Tables 2 and

3, one may conclude that inclusion of different starting configurations in the calculations does not necessarily improve the correlation between experimental and calculated values for the binding free energy. For example, when considering the S1 subset of simulations (

Table 2), the lowest RMSE value and number of outliers was obtained for the P70-M2 model, which was calibrated from single protein-ligand simulations per compound. However, the S2 subset of simulations indicates that the lowest RMSE was obtained for the M1 model instead, whereas the P70-M2 model shows the highest number of outliers of the S2-based models (

Table 3). These discrepancies suggest that interaction energies are not converged in a single MD simulation starting from a given protein-ligand conformation. This is also illustrated by the finding that from the S1 and S2 models based on one simulation per ligand, the lowest RMSE was obtained when starting MD from the P70-M2 and the P70-M1 conformation, respectively, whereas in the S1 and S2 models that combine results from all four MD runs, the simulations starting from the P70-M2 and P70-M1 conformations showed the largest contribution to Δ

G_{calc} for only one (S1) or five (S2) of the ligands (see

Supplementary Material, Table S1).

To improve convergence of average ligand-protein interaction energies, results from the S1 and S2 simulation sets were combined to calibrate the LIE models presented in

Tables 4 and

5. Combination of the S1 and S2 results can be achieved in two ways. The first combination scheme was used in calibrating the LIE models in

Table 4 (referred to as S1–S2) and considers every S1 and S2 simulation separately in

Equation (3), also S1 and S2 runs that start from the same protein-thiourea configuration. As pointed out in reference [

17], use of

Equation (3) to calculate Δ

G_{bind} from multiple MD simulations per ligand requires that individual simulations cover different parts of protein-ligand conformational space. For several ligands, different hydrogen bond interactions with the protein were observed when comparing pairs of S1 and S2 simulations starting from the same protein-ligand conformation (see

Supplementary Material, Table S2 and

Figure S1). This can be seen as a motivation to treat S1 and S2 simulations individually, as in the calibration of the S1–S2 models. On the other hand, relatively short MD simulations were performed in this study, justified by the fact that conformational sampling is already partly achieved by including results from simulations starting from different protein conformations and ligand-binding orientations. Therefore, large conformational changes cannot be expected during a single simulation and based on this argument, pairs of S1 and S2 simulations starting from a single configuration should not be assigned separate weights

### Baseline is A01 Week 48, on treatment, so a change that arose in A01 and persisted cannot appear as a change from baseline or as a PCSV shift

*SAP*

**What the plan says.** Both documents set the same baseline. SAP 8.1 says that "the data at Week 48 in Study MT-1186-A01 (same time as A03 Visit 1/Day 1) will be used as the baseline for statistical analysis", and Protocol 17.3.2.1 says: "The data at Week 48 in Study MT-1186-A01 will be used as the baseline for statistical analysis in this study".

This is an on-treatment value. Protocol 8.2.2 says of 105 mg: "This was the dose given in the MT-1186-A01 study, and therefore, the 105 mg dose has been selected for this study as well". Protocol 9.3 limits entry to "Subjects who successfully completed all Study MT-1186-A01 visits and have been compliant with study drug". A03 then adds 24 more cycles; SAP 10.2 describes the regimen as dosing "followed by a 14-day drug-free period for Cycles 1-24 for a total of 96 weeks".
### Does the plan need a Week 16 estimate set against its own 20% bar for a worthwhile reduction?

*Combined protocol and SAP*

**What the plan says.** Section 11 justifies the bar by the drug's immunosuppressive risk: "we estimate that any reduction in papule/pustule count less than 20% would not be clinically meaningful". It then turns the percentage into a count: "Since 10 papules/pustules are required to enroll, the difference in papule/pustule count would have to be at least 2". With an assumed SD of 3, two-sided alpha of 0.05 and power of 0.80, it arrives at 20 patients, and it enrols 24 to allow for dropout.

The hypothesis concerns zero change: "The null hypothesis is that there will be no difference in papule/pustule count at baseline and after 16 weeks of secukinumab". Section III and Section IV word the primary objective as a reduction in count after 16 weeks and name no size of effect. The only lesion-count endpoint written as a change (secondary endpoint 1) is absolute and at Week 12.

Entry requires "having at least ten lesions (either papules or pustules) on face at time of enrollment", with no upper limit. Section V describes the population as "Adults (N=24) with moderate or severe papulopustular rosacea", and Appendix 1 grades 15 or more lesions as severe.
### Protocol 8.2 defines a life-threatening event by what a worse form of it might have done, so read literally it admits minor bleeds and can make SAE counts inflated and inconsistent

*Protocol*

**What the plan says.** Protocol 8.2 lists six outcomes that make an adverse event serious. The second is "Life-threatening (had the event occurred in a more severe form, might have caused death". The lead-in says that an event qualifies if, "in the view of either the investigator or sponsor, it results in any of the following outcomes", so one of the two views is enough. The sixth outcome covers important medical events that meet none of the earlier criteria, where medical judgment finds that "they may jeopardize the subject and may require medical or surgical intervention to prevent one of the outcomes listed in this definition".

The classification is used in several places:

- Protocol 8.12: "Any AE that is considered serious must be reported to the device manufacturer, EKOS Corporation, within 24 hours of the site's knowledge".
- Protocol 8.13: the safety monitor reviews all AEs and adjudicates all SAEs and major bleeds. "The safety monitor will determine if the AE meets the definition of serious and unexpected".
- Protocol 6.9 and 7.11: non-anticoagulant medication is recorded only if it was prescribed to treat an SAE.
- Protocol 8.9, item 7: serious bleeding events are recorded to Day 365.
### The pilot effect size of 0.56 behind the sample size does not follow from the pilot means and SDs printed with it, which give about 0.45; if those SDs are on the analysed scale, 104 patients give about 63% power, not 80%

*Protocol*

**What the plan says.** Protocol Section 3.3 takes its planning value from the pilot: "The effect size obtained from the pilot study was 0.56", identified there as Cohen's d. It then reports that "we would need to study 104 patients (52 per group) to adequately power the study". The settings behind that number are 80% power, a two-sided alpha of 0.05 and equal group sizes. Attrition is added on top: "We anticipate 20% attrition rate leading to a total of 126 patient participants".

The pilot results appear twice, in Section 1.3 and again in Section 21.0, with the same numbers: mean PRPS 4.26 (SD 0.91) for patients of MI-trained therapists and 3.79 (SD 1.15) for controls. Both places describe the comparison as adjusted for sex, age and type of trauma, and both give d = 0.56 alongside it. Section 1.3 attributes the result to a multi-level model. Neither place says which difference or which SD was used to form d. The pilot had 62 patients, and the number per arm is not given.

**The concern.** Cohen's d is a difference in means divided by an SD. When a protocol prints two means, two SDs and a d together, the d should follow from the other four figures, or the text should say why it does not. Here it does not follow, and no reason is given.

W_{i} in calibrating the LIE models. In the S1-S2-A models presented in

Table 5, 〈

V_{EL}〉 and 〈

V_{V dW}〉 obtained from pairs of S1 and S2 simulations (starting from the same protein-ligand conformation) were averaged for use in

Equation (3). Note that in the limit of infinite sampling, the ensemble averages of the interaction energies would be identical for simulations S1 and S2, leading to identical weights (

Equation 2) and the difference between models S1-S2 and S1-S2-A disappears. From the RMSEs of the S1-S2 and S1-S2-A models (

Tables 4 and

5) and the obtained correlation between calculated and experimental binding affinities (

Figure 2), we found similar performance in binding free energy prediction when using either one of the schemes, despite of the slight differences in calibrated

β values (

Tables 4 and

5). In addition, the S1–S2 and S1-S2-A sets demonstrate a similar profile in terms of the dependence of the model’s RMSE on the calibrated

α and

β values (

Figure 3), which also shows a larger sensitivity of the RMSE on the

α than on the

β parameter. This indicates a larger dependency of the predicted binding free energy on differences in (apolar) van der Waals interactions than on changes in electrostatic interactions between ligand and environment upon binding, in line with an earlier LIE model for CYP 1A2 as presented by Vasanthanathan

et al. [

25]. For CYP 1A2, Vasanthanathan found that the predictive accuracy of the free-energy models improved upon forcing

β to zero in

Equation (1) and introducing a constant

γ as additional off-set parameter. Here, we found for some of the models in

Tables 2–

5 a small decrease in RMSE when recalibrating our models using

α and

γ as fitting parameters (instead of

α and

β). For example, for the models in

Tables 2–

5 in which